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In the Laurel & Hardy movie (or episode, if you will) Blotto (1930), in the first scene, Stan is reading a hebrew newspaper.

Hebrew newspaper

So I was wondering, why a hebrew newspaper? Is there any reason and purpose for this, or has it got any meaning? I couldn't sport anything in the movie that this is reference too or anything... I can guess it's sort of a 'random' joke that really doesn't have a special meaning or purpose, yet I'm eager to find out if this is the case.

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I wish someone could tell us what the headline reads. –  user1614 Jul 2 '12 at 23:51
    
Indeed, that would be great :) –  poepje Jul 3 '12 at 7:51
    
@user1614 As Mike has said, the paper is "Yiddishe Welt" ("Jewish World"). The two-line headline beneath the title seems to read "Lindbergh flight in rain and fog [illegible] Cuba to St. Louis". The journey described took place in early 1928, so not only can't Stan read the paper, it's two years out of date! –  FredH Jun 17 '13 at 18:30
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3 Answers 3

This is not a hebrew newspaper but a yiddish newspaper "Yiddishe Velt", (Yiddish World).

Yiddish can be written in either hebrew or latin characters. In the first half of the 20th Century there were many yiddish newspapers in the USA catering to the large jewish immigrant community. There was also a very active yiddish film industry in the USA and Europe.

This could be an 'in joke' between the cast and crew, or just an interesting accident.

Incidentally, Laurel and Hardy were (and are) very popular with jewish audiences; in hebrew they are known as "Hashamen v' he razeh", literally "the fat one and the thin one".

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But... Yiddish uses Hebrew writing..? –  poepje Jun 14 '13 at 9:55
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It was typical at the time to film movies in more than one language. Blotto was simultaneously filmed in French and Spanish. Anita Garvin, who plays Stan's wife, is replaced by Spanish and French actresses in those versions of the film. Perhaps the choice of newspaper was an attempt to find a visual joke that would work in more than one country.

This excerpt from an article on Leo McCarey (who wrote Blotto) by film historian Richard W.Bann suggests it may be a carryover from McCarey's other work at the time:

One of McCarey's first projects as production supervisor was to develop a series of Max Davidson comedies. Somehow, McCarey's Irish heritage helped him see the possibilities for Jewish humor surrounding Max Davidson as a beseiged, henpecked husband at the mercy of his family. And what a family. Rich in visual gags and situational humor, the Max Davidson comedies written, supervised, or directed by Leo McCarey remain among the funniest - and also the most unsung - of all silent short subject films. Born in Berlin, Max Davidson's brief series ended only when ethnic humor temporarily fell out of favour. One reason it fell out of favour was quite simply that the Jews who ran Hollywood were embarrassed by what they considered to be stereotypes. Seen even today, the little comedian's material is basically inoffensive and quite restrained.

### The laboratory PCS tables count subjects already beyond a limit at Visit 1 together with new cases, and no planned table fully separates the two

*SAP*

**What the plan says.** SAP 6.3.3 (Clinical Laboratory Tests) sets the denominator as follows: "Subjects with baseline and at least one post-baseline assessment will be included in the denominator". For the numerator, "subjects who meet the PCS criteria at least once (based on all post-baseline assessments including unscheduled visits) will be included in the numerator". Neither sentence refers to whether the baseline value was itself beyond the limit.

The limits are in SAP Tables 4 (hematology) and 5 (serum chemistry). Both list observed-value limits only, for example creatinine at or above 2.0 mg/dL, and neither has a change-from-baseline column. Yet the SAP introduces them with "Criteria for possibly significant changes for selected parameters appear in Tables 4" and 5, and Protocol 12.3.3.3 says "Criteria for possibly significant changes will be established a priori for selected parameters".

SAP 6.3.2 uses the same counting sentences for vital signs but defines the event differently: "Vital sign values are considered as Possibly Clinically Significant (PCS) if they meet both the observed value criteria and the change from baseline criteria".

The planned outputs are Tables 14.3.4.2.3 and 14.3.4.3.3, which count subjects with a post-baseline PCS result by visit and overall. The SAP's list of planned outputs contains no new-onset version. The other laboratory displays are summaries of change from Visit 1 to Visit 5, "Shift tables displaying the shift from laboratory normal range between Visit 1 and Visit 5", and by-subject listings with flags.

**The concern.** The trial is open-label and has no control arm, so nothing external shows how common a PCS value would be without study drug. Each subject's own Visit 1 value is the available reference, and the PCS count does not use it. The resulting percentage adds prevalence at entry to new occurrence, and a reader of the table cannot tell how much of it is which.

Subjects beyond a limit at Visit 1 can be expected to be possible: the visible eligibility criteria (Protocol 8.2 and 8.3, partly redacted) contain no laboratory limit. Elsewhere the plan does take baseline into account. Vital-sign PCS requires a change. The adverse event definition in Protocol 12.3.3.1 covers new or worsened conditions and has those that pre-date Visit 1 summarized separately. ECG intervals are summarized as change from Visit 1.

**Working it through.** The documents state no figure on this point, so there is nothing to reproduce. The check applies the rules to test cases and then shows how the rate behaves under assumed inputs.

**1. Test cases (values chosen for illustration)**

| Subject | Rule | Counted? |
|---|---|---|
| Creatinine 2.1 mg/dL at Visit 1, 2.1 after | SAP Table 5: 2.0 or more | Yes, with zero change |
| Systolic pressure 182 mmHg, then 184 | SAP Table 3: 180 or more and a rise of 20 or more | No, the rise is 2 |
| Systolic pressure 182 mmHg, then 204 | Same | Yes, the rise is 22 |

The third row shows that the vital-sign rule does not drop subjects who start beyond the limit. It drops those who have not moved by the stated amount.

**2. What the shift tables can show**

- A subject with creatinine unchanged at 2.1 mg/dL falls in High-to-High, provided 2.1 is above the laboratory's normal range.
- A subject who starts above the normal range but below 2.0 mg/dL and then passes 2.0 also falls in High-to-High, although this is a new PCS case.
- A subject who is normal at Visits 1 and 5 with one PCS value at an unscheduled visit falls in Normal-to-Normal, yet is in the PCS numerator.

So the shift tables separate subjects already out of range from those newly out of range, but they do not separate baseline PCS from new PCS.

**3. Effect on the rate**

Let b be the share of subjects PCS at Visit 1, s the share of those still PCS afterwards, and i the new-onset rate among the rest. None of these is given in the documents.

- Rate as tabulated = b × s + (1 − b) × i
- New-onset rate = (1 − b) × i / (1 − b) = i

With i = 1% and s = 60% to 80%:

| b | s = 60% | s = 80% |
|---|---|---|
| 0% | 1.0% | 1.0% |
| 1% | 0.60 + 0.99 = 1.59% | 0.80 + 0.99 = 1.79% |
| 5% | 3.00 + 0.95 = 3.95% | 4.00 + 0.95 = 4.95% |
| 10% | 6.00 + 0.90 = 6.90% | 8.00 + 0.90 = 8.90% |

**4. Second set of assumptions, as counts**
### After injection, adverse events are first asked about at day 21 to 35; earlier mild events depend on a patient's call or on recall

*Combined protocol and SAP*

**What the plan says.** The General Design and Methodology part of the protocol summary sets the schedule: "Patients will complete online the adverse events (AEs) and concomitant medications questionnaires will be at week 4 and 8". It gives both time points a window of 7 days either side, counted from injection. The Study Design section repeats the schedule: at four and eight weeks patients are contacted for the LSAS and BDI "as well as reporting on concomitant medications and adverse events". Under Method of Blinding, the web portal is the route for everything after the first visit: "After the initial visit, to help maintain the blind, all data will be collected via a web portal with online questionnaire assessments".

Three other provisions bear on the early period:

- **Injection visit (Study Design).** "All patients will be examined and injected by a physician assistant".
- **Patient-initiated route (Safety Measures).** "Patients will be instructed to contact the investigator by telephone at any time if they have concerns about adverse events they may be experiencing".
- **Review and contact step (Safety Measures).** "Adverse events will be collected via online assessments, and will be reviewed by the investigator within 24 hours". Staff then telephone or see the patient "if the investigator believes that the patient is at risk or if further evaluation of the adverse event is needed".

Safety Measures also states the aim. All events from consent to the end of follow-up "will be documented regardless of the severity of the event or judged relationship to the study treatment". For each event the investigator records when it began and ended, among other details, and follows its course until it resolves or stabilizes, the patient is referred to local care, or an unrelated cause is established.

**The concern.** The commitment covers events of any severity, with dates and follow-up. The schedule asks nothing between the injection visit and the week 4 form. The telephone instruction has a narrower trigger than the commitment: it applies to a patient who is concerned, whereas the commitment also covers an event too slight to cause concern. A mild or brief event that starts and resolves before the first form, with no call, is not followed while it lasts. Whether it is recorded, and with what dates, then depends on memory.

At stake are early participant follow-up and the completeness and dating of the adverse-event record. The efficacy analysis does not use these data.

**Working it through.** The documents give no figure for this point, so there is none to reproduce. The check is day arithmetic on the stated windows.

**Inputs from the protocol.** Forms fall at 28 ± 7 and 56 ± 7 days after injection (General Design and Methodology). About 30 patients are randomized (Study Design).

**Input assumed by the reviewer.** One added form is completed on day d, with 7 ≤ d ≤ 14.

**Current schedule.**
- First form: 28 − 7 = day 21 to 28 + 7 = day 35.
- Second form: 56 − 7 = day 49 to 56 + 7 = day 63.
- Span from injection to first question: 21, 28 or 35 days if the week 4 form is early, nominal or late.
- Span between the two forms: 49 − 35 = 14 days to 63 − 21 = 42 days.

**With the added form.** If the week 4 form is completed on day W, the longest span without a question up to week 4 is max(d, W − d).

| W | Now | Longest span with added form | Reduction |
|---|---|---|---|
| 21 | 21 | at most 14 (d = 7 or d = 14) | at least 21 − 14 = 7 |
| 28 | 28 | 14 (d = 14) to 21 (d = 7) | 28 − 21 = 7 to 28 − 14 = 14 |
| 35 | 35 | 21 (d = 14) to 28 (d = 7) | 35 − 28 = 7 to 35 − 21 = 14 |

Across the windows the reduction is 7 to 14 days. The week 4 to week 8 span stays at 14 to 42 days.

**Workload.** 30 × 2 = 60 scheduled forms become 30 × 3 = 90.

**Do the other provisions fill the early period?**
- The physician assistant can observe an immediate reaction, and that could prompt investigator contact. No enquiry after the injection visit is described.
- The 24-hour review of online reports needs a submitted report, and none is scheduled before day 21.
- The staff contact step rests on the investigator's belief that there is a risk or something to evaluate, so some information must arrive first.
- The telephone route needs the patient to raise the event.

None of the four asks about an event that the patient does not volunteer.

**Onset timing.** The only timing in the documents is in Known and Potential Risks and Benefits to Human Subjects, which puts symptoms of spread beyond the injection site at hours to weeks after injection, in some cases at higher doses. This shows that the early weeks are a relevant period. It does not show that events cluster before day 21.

http://www.laurel-and-hardy.com/archive/articles/1998-10-mccarey-long.html

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Thanks, I knew about the Spanish version, but are you sure about a French one? (can't find anything about it on Wiki or IMDB) I was already surprised to find Stan and Oliver spoke both Spanish and German (these films were not voiced-over, but genuinly spoken by L&H themselves). –  poepje Jul 1 '12 at 13:33
    
According to TMC, it was filmed "in French with Georgette Rhodes as Stan's wife and in Spanish with Linda Loredo in the role." The French version does not seem to be in existence any longer. tcm.com/tcmdb/title/511011/Blotto/articles.html –  MJ6 Jul 1 '12 at 17:44
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I think the joke is that he is presumed not to be able to read Hebrew, so this signifies that he is only pretending to read the newspaper. It could have been any other language, but one which uses a different alphabet makes it more obvious, and it may be that at the time the only choices most Americans would recognize would be Hebrew and possibly Russian, although since this is pre-Cold War, even that might be a stretch.

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Pre-WW2 even... But yes that sounds eligible –  poepje Jul 1 '12 at 2:24
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